Security Technology Executive

SEP-OCT 2017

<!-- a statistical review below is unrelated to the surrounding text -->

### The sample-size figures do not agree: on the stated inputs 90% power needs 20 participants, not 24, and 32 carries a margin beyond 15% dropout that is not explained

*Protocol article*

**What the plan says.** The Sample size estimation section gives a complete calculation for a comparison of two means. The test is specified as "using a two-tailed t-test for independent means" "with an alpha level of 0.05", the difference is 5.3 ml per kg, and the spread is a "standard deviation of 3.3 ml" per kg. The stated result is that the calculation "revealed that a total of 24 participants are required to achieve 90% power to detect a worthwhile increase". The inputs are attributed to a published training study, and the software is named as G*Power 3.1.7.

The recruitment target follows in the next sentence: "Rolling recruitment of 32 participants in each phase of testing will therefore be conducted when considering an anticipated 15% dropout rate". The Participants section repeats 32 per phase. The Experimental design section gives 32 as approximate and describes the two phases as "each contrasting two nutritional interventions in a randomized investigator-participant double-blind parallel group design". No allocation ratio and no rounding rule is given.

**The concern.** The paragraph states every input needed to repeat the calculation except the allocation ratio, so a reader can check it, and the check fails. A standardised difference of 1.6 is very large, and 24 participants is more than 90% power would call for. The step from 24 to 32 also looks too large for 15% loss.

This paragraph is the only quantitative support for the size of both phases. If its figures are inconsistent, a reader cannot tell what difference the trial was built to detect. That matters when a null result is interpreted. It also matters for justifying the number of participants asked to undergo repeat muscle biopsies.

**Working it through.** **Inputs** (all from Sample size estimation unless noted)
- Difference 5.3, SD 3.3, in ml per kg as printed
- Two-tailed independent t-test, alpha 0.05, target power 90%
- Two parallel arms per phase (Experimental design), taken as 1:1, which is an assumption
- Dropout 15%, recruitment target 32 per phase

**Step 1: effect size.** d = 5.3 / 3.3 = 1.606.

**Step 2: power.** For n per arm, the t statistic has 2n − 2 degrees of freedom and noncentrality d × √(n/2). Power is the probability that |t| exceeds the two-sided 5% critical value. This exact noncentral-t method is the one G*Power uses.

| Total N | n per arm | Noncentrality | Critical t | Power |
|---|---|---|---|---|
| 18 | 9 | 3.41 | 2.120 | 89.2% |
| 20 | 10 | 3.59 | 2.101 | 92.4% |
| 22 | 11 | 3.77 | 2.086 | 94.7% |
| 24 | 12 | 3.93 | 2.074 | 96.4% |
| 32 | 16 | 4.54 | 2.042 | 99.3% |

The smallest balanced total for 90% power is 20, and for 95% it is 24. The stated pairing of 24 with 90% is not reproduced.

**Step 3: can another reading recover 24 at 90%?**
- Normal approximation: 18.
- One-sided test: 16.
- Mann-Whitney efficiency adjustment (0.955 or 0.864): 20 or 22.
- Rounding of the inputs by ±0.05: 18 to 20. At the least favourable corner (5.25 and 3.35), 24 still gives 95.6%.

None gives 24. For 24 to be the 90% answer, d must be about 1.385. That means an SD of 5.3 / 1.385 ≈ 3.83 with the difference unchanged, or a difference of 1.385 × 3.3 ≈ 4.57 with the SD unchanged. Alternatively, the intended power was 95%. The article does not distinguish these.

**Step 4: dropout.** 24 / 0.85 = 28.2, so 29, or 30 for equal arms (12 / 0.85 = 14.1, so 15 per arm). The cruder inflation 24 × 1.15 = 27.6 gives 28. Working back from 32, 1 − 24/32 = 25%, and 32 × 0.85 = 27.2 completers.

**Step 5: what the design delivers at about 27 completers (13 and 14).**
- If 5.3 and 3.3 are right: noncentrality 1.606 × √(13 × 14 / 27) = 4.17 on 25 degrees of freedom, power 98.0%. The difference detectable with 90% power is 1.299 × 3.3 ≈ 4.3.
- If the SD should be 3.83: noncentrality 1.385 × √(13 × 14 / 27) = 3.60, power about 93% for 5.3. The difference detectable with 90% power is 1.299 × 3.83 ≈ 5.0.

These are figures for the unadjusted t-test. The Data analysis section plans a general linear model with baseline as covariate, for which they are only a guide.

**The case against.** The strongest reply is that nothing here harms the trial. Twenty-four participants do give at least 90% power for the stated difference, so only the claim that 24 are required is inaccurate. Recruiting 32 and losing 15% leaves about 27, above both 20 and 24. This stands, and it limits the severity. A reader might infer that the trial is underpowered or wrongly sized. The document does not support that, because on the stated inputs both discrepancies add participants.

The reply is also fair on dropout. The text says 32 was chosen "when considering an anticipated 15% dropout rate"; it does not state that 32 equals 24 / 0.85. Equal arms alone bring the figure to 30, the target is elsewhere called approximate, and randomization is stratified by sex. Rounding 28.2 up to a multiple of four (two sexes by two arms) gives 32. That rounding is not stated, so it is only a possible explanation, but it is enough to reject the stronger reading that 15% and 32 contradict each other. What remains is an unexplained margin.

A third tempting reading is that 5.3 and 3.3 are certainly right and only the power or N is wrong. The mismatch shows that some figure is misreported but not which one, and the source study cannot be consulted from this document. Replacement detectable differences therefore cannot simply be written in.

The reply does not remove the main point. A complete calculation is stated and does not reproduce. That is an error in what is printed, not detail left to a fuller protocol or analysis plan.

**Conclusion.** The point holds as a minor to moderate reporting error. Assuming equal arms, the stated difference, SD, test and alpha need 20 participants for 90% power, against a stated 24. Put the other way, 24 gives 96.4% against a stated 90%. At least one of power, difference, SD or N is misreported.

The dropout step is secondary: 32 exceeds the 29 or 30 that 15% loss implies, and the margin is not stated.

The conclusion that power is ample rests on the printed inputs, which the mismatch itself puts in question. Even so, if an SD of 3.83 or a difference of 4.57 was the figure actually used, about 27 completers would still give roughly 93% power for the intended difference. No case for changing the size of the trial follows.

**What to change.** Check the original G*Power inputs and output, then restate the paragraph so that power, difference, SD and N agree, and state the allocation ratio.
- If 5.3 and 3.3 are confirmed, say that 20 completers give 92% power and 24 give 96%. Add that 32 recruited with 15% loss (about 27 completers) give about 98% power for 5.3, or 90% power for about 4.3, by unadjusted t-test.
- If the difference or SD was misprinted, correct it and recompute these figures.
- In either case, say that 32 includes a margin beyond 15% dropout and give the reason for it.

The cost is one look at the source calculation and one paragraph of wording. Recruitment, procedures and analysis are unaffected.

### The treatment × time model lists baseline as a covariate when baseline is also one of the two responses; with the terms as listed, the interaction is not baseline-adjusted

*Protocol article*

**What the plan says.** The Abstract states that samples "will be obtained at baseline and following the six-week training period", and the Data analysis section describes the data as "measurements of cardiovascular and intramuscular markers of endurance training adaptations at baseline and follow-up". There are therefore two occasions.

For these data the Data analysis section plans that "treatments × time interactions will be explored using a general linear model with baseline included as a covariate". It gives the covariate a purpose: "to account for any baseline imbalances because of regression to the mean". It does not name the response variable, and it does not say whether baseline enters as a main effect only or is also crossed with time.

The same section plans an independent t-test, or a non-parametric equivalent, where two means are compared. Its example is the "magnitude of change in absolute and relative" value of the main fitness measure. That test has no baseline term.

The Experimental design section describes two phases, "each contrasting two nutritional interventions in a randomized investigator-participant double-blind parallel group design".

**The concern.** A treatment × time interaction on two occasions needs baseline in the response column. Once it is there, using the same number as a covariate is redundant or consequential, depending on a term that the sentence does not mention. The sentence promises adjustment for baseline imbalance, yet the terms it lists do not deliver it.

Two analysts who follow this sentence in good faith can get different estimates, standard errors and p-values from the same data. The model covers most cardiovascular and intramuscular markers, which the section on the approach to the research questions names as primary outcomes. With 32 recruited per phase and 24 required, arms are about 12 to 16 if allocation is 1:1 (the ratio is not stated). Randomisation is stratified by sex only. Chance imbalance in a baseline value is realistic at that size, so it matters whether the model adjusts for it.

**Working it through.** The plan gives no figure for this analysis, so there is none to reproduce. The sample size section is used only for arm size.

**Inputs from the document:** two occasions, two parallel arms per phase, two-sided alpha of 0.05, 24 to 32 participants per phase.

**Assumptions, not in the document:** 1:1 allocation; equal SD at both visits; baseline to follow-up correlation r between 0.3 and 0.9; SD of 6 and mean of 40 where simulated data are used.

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36 SECURIT Y TECHNOLOGY E XECUTIVE • September/October 2017 • www. I n today's highly connected world, effective communication is indis- pensable to fostering a safe and connected community. With recent advances made to mobile technol- ogy and its creation of a more con- nected public, local businesses, governments, and their respective public safety departments have grown better equipped to share critical updates dur- ing all types of security and community events. During these situations, the abil- ity to identify and reach residents and responders with reliable and automated communications can be the difference between finding missing children, resolv- ing traffic congestion issues, triaging IT issues and even saving lives. This is especially true for large- scale events that cross municipal jurisdiction lines and impact multiple area communi- ties, hospitals, universities, transportation agencies, and businesses. These events require a regional, multi-agency response approach that ensures communication between previously unconnected groups so that all residents and visitors receive critical information quickly and efficient- ly. This concept – known as the "network effect" – can be achieved by deploying a unified critical event management solu- tion that allows key emergency and pub- lic safety agencies (e.g., law enforcement, fire/EMS, city and regional government, healthcare and transportation) across dif- ferent counties and regions to access the latest notifications and updates from local, verified resources and coordinate activities The Power of the Network Effect in Critical Event Management A multi-agency response approach can now ensure communication between previously unconnected groups SECURED CITIES to ensure that no conflicting messages are delivered to relevant recipients. Benefits of Regional Programs Because multiple levels of government are often involved in responding to major inci- dents, there is huge value in regions band- ing together to develop a shared approach to critical communications and incident management. The major benefits of a com- mon platform include: • Quick and efficient communica- tions. During major critical events that affect a large number of people across jurisdictions, assessing threats, automat- ing incident processes and communi- cating directly with area residents and businesses is essential to keeping them safe. When agencies adopt a regional solution, local officials are able to quickly reach impacted residents and businesses with important information in situations where they may be in danger. In April 2017, North Carolina's Wake County, the second most populous county in the state, implemented a mass notifica- tion system that served over 30 nearby counties and cities, including Mecklenburg County and the City of Charlotte. Imple- menting a common critical event man- agement and communications across the count ensures more streamlined training, support, and administration of the solu- tion, and improves the ability of County public officials to issue emergency alerts quickly and efficiently. According to Bill Greeves, Chief Information & Innovation Officer of Wake County, NC, "With an increasingly mobile population, traditional methods of emer- gency communication can no longer be relied upon in emergency situations. A mass notification system gives local offi- cials the ability to interact with area resi- dents and businesses in situations where they may be in danger." Choosing a system that was already used extensively through- out the state enabled Wake County to be confident in its decision that it was deploy- ing a platform capable of effectively reach- ing every hospital, emergency response agency, business and resident with impor- tant critical safety information. Another example of an effective regional approach to critical event management and communications can be found in Florida. In April 2016, the state began implementing a statewide system that gave all counties and major cities the ability to share emergency information with resi- dents and visitors. The state-administered system can communicate with county/city system administrators and can even send statewide AlertFlorida alerts if needed. Also, the National Capital Region, which comprises Washington, D.C., and several cities and counties within Maryland and Virginia, also uses one platform for emer- gency notification. The system is used to send internal employee alerts, public alerts, and cross-jurisdictional notices. • Enhanced coordination between jurisdictions. It is common for agencies to have interoperability and compat- ibility communications challenges when By Imad Mouline

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